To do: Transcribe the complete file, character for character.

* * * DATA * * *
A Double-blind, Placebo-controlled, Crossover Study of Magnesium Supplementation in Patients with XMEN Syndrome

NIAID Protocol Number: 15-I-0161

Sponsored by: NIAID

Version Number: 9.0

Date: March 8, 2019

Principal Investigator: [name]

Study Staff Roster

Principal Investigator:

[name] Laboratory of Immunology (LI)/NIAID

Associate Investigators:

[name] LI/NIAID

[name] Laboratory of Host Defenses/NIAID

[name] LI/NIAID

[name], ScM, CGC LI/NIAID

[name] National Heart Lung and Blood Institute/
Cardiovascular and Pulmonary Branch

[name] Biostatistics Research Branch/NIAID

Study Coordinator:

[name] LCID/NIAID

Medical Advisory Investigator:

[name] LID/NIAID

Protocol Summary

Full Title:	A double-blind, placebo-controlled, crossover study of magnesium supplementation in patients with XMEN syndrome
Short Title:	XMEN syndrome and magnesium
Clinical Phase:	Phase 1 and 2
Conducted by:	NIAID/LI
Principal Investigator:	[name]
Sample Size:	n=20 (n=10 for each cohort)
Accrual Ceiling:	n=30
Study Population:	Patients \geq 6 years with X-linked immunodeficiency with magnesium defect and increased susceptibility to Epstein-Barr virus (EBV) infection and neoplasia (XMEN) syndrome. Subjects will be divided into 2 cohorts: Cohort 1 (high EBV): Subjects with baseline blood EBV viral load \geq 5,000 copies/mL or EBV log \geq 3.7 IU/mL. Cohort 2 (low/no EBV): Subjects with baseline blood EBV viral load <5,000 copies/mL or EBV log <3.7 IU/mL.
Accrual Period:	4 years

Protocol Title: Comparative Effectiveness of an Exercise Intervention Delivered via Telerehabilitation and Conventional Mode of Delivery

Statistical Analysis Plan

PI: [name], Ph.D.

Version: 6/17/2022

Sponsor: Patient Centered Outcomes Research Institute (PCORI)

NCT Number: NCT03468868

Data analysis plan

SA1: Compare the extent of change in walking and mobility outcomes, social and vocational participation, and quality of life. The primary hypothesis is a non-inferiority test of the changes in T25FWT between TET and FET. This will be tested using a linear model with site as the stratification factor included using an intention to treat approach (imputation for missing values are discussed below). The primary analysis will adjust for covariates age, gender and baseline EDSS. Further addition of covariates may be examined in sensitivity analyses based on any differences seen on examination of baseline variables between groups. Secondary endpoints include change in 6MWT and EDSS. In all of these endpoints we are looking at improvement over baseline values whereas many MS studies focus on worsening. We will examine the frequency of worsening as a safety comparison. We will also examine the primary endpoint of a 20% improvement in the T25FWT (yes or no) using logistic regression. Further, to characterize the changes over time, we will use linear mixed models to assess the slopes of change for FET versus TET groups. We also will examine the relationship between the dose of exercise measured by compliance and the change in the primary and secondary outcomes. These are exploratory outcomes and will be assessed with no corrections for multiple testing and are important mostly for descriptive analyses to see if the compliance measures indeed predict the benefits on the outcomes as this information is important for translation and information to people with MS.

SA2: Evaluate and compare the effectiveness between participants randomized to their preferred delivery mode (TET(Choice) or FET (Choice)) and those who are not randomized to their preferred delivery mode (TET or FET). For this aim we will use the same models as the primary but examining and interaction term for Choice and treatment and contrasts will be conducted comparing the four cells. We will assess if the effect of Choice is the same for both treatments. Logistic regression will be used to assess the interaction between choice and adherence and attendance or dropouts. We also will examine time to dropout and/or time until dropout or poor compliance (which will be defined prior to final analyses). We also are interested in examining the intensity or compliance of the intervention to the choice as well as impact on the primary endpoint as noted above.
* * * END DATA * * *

A Double-blind, Placebo-controlled, Crossover Study of Magnesium Supplementation in Patients with XMEN Syndrome

NIAID Protocol Number: 15-I-0161

Sponsored by: NIAID

Version Number: 9.0

Date: March 8, 2019

Principal Investigator: [name]

Study Staff Roster

Principal Investigator:

[name] Laboratory of Immunology (LI)/NIAID

Associate Investigators:

[name] LI/NIAID

[name] Laboratory of Host Defenses/NIAID

[name] LI/NIAID

[name], ScM, CGC LI/NIAID

[name] National Heart Lung and Blood Institute/
Cardiovascular and Pulmonary Branch

[name] Biostatistics Research Branch/NIAID

Study Coordinator:

[name] LCID/NIAID

Medical Advisory Investigator:

[name] LID/NIAID

Protocol Summary

Full Title:	A double-blind, placebo-controlled, crossover study of magnesium supplementation in patients with XMEN syndrome
Short Title:	XMEN syndrome and magnesium
Clinical Phase:	Phase 1 and 2
Conducted by:	NIAID/LI
Principal Investigator:	[name]
Sample Size:	n=20 (n=10 for each cohort)
Accrual Ceiling:	n=30
Study Population:	Patients \geq 6 years with X-linked immunodeficiency with magnesium defect and increased susceptibility to Epstein-Barr virus (EBV) infection and neoplasia (XMEN) syndrome. Subjects will be divided into 2 cohorts: Cohort 1 (high EBV): Subjects with baseline blood EBV viral load \geq 5,000 copies/mL or EBV log \geq 3.7 IU/mL. Cohort 2 (low/no EBV): Subjects with baseline blood EBV viral load <5,000 copies/mL or EBV log <3.7 IU/mL.
Accrual Period:	4 years

Protocol Title: Comparative Effectiveness of an Exercise Intervention Delivered via Telerehabilitation and Conventional Mode of Delivery

Statistical Analysis Plan

PI: [name], Ph.D.

Version: 6/17/2022

Sponsor: Patient Centered Outcomes Research Institute (PCORI)

NCT Number: NCT03468868

Data analysis plan

SA1: Compare the extent of change in walking and mobility outcomes, social and vocational participation, and quality of life. The primary hypothesis is a non-inferiority test of the changes in T25FWT between TET and FET. This will be tested using a linear model with site as the stratification factor included using an intention to treat approach (imputation for missing values are discussed below). The primary analysis will adjust for covariates age, gender and baseline EDSS. Further addition of covariates may be examined in sensitivity analyses based on any differences seen on examination of baseline variables between groups. Secondary endpoints include change in 6MWT and EDSS. In all of these endpoints we are looking at improvement over baseline values whereas many MS studies focus on worsening. We will examine the frequency of worsening as a safety comparison. We will also examine the primary endpoint of a 20% improvement in the T25FWT (yes or no) using logistic regression. Further, to characterize the changes over time, we will use linear mixed models to assess the slopes of change for FET versus TET groups. We also will examine the relationship between the dose of exercise measured by compliance and the change in the primary and secondary outcomes. These are exploratory outcomes and will be assessed with no corrections for multiple testing and are important mostly for descriptive analyses to see if the compliance measures indeed predict the benefits on the outcomes as this information is important for translation and information to people with MS.

SA2: Evaluate and compare the effectiveness between participants randomized to their preferred delivery mode (TET(Choice) or FET (Choice)) and those who are not randomized to their preferred delivery mode (TET or FET). For this aim we will use the same models as the primary but examining and interaction term for Choice and treatment and contrasts will be conducted comparing the four cells. We will assess if the effect of Choice is the same for both treatments. Logistic regression will be used to assess the interaction between choice and adherence and attendance or dropouts. We also will examine time to dropout and/or time until dropout or poor compliance (which will be defined prior to final analyses). We also are interested in examining the intensity or compliance of the intervention to the choice as well as impact on the primary endpoint as noted above.